The Vancouver Challenge: Independents still rule the roost in Canada
Doing business in one of North America's fastest-growing cities comes with a built-in challenge: Never in its brief, 115-year history has Vancouver undergone such a dramatic shift in demographics or change in its economic base as in the last few years.
With a population of some two million -- double that of 30 years ago -- Greater Vancouver in British Columbia is busy reinventing its economy. The city founded on logging and mining is shifting its gears to hi-tech and tourism. The great pulp and paper giants that used to dominate the economy, though still strong, are no longer the household names they once were; they have been diminished by environmental concerns and diluted by diversification and globalization.
Instead, the buzz is all about companies like pharmaceutical pioneer Quadralogic Technologies and cell developer Ballard Power Systems. Where machine shops and marine yards once ruled the waterfront, glass-trimmed skyscrapers soar over one of the continent's most dazzling ocean-side settings. It is a place Vancouverites call heaven on earth.
Along with the rest of the world, Vancouver is changing -- and with it the way the city's tire community conducts its business, in almost every facet.
All in the family
Hector Irving founded one of the city's longest running dealerships, Irving Tire Ltd., in 1958. The compact, six-bay shop (two dedicated, two in tandem) enjoys a commanding view of nearby downtown Vancouver, close to the docks and on the main route to the city center.
Today, son Tom Irving runs the company, which now does business as an associate dealer of Fountain Tire Ltd. Irving Tire sells the Goodyear, Dunlop and Kelly brands (Goodyear owns 49% of Fountain Tire).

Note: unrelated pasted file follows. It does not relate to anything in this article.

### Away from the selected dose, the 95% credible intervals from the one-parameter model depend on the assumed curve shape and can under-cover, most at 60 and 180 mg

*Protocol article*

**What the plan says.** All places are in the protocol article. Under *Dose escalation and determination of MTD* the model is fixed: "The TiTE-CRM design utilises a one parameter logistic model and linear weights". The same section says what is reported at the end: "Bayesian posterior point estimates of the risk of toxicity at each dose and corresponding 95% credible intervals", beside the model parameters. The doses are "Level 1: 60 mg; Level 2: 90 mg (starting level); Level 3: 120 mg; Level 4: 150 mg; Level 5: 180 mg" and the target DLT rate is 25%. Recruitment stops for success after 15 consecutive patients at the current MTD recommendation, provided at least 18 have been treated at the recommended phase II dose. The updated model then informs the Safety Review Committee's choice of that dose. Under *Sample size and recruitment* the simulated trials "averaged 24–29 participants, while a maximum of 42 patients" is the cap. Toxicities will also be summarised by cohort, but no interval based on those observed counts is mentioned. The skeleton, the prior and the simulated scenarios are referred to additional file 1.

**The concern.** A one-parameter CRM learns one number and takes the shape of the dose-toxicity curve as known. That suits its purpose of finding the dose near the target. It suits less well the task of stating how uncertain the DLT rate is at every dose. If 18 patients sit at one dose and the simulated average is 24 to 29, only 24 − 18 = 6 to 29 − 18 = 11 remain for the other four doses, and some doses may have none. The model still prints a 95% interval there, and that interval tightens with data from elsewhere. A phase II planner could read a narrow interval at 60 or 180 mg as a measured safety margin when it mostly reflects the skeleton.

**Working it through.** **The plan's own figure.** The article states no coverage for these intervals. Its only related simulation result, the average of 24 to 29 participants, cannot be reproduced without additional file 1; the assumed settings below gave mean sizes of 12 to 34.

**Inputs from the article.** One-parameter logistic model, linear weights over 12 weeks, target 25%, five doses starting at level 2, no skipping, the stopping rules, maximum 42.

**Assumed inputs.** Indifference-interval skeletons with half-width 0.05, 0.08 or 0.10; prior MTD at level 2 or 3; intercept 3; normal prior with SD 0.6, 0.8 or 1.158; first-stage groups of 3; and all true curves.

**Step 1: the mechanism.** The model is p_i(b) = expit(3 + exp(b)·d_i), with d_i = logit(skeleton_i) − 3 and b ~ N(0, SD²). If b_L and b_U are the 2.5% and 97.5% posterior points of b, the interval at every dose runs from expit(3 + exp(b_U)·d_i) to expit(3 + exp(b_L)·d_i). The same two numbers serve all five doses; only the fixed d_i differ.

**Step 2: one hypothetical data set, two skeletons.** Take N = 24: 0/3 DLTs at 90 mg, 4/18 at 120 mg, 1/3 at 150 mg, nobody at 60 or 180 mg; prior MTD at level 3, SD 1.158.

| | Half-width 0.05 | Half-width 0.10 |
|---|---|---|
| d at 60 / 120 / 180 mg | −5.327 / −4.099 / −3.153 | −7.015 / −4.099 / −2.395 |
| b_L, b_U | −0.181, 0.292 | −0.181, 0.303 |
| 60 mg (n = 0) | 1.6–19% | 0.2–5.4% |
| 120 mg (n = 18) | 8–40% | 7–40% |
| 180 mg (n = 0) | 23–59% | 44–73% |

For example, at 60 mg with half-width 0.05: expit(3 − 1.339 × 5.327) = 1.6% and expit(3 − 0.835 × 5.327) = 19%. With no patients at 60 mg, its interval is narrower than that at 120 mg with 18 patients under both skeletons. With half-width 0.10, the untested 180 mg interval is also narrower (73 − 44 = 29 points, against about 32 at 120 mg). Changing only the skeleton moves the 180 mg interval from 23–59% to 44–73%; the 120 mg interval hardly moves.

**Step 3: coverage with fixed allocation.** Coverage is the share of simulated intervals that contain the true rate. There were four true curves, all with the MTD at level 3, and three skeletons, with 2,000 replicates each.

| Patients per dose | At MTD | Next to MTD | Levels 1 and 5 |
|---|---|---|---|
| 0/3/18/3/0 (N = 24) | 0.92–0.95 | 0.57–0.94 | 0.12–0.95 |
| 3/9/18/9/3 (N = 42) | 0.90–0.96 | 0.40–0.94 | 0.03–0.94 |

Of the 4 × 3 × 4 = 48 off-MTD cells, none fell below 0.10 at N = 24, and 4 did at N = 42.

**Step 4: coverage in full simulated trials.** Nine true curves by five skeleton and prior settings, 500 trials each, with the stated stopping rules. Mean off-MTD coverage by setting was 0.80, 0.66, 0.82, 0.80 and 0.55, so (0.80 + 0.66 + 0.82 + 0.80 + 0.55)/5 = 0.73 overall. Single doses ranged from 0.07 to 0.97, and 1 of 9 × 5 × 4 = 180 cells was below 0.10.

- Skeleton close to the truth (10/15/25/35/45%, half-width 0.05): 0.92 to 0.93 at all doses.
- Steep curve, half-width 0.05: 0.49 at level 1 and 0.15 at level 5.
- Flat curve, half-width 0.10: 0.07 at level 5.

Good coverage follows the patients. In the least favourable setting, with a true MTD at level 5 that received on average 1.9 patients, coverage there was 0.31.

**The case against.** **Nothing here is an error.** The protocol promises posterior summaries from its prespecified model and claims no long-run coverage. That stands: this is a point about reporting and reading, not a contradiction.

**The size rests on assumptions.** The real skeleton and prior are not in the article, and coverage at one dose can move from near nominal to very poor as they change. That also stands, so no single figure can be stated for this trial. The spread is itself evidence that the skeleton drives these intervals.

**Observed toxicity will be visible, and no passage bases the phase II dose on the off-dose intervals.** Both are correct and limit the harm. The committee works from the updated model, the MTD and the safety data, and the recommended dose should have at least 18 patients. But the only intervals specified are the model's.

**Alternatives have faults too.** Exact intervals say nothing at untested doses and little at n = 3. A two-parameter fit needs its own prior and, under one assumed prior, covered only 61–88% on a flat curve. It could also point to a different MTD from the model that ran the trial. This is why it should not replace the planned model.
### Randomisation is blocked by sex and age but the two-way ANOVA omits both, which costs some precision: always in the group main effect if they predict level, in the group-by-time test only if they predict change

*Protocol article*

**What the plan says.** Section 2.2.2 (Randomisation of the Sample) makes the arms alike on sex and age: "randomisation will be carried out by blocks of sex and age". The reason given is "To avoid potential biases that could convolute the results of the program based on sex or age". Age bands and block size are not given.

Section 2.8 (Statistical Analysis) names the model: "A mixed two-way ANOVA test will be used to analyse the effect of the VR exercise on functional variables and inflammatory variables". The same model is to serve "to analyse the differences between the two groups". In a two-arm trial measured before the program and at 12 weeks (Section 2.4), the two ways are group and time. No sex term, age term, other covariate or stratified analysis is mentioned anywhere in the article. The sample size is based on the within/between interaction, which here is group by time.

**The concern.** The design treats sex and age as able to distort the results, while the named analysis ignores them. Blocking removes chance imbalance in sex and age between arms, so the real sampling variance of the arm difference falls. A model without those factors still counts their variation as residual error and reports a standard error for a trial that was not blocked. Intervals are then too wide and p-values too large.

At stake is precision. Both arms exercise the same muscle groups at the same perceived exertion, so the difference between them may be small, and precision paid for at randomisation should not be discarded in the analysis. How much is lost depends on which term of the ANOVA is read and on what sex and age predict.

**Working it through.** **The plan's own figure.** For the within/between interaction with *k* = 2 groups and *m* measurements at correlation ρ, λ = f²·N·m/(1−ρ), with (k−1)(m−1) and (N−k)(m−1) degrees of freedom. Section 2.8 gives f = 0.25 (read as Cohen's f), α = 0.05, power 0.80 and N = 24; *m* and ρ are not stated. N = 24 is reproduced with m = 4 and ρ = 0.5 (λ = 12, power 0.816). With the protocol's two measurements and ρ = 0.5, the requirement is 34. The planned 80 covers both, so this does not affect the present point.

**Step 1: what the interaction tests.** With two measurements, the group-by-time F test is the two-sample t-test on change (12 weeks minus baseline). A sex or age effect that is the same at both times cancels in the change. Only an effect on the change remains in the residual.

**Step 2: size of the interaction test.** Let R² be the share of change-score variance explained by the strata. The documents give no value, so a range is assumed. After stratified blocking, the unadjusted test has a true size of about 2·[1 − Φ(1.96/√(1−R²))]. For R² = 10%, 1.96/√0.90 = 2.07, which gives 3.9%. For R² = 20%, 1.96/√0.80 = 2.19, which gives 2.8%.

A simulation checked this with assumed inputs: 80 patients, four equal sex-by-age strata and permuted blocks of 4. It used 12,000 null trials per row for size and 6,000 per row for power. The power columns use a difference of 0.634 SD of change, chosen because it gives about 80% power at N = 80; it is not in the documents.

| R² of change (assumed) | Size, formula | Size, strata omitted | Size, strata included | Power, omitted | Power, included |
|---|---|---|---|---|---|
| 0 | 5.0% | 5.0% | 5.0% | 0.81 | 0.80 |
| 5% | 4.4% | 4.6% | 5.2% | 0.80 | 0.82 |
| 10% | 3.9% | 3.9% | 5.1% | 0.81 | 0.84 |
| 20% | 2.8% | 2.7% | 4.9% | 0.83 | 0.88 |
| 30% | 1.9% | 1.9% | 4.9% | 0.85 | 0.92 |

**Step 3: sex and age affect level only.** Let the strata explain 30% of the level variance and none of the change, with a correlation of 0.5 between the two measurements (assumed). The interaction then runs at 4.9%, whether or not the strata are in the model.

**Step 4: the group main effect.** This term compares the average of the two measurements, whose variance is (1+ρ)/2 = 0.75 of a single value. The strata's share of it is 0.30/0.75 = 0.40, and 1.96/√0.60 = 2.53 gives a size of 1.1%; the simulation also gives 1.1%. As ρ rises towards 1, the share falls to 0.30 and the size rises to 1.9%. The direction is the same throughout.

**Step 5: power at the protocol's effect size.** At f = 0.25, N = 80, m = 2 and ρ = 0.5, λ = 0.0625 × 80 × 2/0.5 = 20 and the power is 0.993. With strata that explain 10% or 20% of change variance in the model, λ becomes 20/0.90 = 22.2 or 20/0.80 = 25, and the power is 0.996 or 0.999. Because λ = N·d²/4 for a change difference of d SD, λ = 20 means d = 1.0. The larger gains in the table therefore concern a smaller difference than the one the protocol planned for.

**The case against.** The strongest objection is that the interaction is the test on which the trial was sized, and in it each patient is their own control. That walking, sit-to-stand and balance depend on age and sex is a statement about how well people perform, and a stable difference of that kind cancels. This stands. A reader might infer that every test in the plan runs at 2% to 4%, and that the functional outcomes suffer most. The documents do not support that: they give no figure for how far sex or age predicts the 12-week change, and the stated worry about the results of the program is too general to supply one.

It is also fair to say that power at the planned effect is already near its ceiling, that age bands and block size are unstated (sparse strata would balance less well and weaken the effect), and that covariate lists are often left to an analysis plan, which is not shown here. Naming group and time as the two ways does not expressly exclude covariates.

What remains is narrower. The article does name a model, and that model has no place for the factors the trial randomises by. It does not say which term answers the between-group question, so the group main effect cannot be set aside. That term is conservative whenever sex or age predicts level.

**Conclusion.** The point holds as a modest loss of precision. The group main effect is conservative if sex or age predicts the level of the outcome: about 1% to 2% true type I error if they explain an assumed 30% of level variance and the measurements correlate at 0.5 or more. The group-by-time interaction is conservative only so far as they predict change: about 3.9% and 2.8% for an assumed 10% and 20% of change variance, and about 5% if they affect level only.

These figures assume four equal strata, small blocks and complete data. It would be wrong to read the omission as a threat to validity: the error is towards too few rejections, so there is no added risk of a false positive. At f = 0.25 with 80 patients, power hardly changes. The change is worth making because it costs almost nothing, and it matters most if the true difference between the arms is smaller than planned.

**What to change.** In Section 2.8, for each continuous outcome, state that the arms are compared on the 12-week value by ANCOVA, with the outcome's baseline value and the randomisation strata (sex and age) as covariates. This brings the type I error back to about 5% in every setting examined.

The biggest change Tom Irving has noticed in the last 20 years is in brand loyalty. Consumers no longer care as much about what to buy or from whom to buy it, hence Irving's association with Fountain Tire. "To survive in today's market, you have to belong to a chain or buying group," he says.
"Unquestionably, the fully independent tire dealer is slowly disappearing."
There also has been a radical shift in the commercial tire business. Fleet service work has almost completely disappeared with the demise of truck terminals and depots that have left the city proper for less expensive and less congested surroundings out of town. Although the company still maintains two service trucks, most of the work is on call or for emergencies.
The virtual disappearance of the commercial market in Vancouver obliged Irving to look elsewhere for revenue and cast a more critical eye on his operation. He became predominantly a retail tire dealer. Mechanical and under-car service accounts for nearly 50% of the dealership's total volume.
The operation has become more streamlined. The premises are more attractive as well, with fresh coffee, newspapers and magazines in the showroom and clean washrooms. The more pleasant surroundings are a nod to the fact that one out of every two customers is female, according to Irving.
Irving says the widespread use of credit cards has all but eliminated credit problems and collection costs that were once commonplace.
Irving still works hard to maintain the famous customer loyalty that helped build the business. He is on a first name basis with many longtime customers, and family members are strong participants in the local community.
"We're a neighborhood business that provides 'while you wait' flat repairs, and we're still happy to air up kids' bike tires," he says.